Engineering is even more expensive. Designing quality products is not easy or simple, and the process is time consuming. Just defining a successful product is often quite difficult and few companies routinely get it right on the first pass.

As a result, somewhere between 8 percent and 20 percent of the cost of a high-tech product goes to pay for engineering. What a huge savings if a company just steals someone else’s design and avoids all those nasty costs!

One of my more interesting experiences while working at a high-end wireless company was to see mistakes and schematic errors faithfully copied by the knockoff artist!

What’s The Real Solution?
Why don't manufacturers take legal action to stop the rip-offs? A few larger companies do. Unfortunately, however, almost all of the knockoff manufacturers are in countries that refuse to protect the intellectual property of other countries. Plus, litigation is expensive.

The real solution to the problem is in the hands of the people who specify and purchase audio equipment. Until they resist buying knockoffs, both because it’s the right thing to do and because it’s in their own self-interest, the problem is likely to continue.  

Fabulous Fakes - sent in by Falco (2007)

Some counterfeit product and packaging is, at first glance very close. There are a couple of giveaway signs - the colour code ring on the transmitter was the wrong colour, and the buttons on the receiver are also the wrong finish. When you take the basket off the mic, you can see then that it's not a genuine capsule, and as you unscrew it and pull it apart, it becomes increasingly apparent. Same with the receiver. Apart from the buttons (which a punter wouldn't spot anyway), it's when you get inside it that you see the boards are totally different. Again though - a punter wouldn't know that! Although they are far better than some copies I've seen recently! Most, most annoying.

Some greedy punters just can't get their heads around the adage that if an offer seems too good to be true, then it almost certainly is too good to be true. put a buyer's guide up on ebay some months ago to this affect, but unfortunately some people's greed for a "bargain" gets the better of them. Learn more at:     top

Sennheiser Winning the Battle Against Counterfeiting (2009)

The problem of counterfeit consumer electronics and MI goods is not going to disappear overnight, but Sennheiser UK is committed to supporting its dealers and end users by doing everything in its power to combat the steady trickle of counterfeit Sennheiser goods coming into the UK from China and Hong Kong.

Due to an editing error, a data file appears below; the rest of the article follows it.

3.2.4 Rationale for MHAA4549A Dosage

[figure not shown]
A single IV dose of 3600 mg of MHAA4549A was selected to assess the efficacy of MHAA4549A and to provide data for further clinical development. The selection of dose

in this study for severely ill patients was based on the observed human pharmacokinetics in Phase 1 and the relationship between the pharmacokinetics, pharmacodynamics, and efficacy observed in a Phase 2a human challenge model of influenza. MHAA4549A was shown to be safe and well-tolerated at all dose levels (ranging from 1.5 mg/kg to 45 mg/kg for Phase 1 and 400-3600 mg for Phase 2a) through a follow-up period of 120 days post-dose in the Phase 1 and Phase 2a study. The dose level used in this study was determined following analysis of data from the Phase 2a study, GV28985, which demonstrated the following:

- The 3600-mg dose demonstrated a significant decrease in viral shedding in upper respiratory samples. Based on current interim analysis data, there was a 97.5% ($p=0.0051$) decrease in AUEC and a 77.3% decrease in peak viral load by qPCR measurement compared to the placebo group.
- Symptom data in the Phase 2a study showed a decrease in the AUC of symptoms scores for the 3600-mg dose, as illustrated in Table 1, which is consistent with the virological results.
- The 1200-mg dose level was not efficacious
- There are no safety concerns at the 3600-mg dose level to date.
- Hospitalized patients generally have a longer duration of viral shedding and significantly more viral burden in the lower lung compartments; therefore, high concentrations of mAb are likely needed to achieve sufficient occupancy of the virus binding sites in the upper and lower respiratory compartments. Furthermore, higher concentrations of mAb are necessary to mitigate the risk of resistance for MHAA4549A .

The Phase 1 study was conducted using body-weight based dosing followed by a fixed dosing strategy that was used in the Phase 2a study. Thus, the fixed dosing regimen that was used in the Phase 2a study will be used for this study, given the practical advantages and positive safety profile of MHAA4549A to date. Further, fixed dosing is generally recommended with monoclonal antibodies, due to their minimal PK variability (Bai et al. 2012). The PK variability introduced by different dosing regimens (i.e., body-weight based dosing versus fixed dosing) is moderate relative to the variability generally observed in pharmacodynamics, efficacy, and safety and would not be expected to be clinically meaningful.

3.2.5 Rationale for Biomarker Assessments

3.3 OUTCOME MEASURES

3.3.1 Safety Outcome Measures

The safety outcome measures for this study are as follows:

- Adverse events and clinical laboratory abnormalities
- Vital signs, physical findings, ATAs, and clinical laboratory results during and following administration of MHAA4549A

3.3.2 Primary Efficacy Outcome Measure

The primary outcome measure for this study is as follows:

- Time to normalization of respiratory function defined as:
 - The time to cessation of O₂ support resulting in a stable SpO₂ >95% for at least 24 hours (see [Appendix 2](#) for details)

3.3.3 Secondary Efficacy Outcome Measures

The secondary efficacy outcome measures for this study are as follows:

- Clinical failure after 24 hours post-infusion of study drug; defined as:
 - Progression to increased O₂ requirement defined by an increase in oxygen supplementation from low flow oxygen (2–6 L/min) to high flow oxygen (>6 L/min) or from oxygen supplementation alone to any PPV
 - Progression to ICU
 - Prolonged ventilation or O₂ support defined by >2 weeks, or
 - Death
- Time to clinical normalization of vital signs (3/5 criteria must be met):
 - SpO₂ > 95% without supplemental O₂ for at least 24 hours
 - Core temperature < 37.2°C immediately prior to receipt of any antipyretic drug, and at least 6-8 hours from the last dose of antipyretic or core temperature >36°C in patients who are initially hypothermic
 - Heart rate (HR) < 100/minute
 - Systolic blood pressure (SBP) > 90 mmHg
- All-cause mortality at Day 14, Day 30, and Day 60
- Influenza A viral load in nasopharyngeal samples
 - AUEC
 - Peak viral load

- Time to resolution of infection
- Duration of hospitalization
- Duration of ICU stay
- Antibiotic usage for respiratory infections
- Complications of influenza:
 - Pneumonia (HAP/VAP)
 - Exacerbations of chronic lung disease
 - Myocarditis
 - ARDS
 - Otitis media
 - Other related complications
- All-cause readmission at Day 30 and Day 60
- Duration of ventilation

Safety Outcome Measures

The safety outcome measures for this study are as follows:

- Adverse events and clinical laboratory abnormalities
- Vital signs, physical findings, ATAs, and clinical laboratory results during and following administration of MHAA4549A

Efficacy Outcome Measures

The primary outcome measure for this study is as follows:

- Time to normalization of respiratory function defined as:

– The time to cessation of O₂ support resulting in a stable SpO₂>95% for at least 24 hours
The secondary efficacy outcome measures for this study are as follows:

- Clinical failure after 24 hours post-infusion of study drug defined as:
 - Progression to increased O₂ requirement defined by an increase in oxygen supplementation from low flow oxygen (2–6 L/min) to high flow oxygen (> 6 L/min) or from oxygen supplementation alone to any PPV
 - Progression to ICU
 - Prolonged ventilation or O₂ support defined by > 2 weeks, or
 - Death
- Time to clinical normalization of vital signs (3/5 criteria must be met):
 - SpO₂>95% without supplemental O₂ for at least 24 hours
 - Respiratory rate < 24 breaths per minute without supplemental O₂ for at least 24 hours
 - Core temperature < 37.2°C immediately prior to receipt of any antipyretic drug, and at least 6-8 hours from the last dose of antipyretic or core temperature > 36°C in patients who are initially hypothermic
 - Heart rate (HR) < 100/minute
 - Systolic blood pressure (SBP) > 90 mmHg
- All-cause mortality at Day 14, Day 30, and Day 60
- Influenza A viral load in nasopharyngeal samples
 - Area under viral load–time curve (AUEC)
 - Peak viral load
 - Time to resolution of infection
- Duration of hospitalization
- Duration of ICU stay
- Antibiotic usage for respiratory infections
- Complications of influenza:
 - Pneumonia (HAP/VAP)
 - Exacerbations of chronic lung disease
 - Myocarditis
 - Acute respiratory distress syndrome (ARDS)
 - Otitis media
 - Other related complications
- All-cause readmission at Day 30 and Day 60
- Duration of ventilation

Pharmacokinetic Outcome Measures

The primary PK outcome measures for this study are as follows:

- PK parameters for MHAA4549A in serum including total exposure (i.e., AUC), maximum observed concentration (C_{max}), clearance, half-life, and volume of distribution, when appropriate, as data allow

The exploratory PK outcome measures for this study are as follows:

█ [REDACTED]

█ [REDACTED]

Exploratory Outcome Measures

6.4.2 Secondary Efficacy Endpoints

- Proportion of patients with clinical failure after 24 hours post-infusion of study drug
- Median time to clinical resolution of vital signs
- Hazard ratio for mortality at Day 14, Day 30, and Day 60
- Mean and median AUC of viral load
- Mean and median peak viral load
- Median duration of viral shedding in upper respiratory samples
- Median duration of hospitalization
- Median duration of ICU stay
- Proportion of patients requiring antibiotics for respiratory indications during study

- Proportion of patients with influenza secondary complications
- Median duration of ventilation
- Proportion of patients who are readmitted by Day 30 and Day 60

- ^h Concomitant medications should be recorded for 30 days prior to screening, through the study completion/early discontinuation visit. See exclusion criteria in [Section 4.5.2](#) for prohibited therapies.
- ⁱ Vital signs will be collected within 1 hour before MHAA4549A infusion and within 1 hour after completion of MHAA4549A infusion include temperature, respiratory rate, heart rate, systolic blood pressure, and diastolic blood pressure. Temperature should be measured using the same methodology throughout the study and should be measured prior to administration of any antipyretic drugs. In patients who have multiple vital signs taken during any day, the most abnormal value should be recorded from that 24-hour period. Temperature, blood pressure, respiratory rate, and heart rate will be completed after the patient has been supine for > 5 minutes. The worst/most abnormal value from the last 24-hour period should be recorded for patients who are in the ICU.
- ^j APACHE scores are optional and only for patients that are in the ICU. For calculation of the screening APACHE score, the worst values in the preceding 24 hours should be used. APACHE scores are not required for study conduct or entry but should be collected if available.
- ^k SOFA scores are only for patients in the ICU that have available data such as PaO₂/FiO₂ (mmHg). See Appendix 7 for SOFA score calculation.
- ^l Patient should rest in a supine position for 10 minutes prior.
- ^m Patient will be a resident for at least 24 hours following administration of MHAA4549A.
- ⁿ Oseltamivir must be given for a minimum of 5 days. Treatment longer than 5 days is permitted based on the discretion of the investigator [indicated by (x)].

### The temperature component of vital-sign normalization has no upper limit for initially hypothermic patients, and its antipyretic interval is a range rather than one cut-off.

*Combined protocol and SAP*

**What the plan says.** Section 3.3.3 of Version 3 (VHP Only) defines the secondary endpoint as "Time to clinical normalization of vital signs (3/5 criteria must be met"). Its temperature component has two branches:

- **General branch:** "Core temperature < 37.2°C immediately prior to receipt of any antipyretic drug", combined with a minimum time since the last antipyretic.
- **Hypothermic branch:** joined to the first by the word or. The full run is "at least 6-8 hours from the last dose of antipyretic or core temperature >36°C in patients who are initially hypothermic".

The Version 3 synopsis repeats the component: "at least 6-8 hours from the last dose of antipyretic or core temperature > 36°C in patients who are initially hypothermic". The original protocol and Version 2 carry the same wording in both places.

The good news is that in the battle against counterfeiters selling inferior, unauthorised products illegally bearing the Company's logo, Sennheiser is winning. Debbie Tyler, Sennheiser UK's Director of HR, is leading the fight against the counterfeiters.

"We have developed an excellent working relationship with HM Revenue and Customs," explains Tyler. "Every time they seize a shipment of counterfeit products ­ which is on a regular basis now ­ they send us samples of the goods for us to examine. Some counterfeits are obvious to spot, as they'll contain Chinese lettering or an incorrect logo. Although the more accurate counterfeits look near to perfect. The difference is the makers have used inferior plastics and components. In some cases it's necessary for our Engineering department to confirm that they are counterfeit products.
"Once Sennheiser UK declares that they are fake HM Customs destroys the shipment, at Sennheiser's cost. Sennheiser is passed the details of the person or company that sent the shipment, and its intended destination and then takes legal action through Sennheiser's Parent Company. There are ongoing cases right now.
"We're also working very closely with the Trading Standards Authority nationwide. If a consumer gets in touch with them, believing they've been sold substandard goods bearing the Sennheiser name, we're able to confirm immediately that the products are counterfeit, enabling Trading Standards to take legal action against the retailer."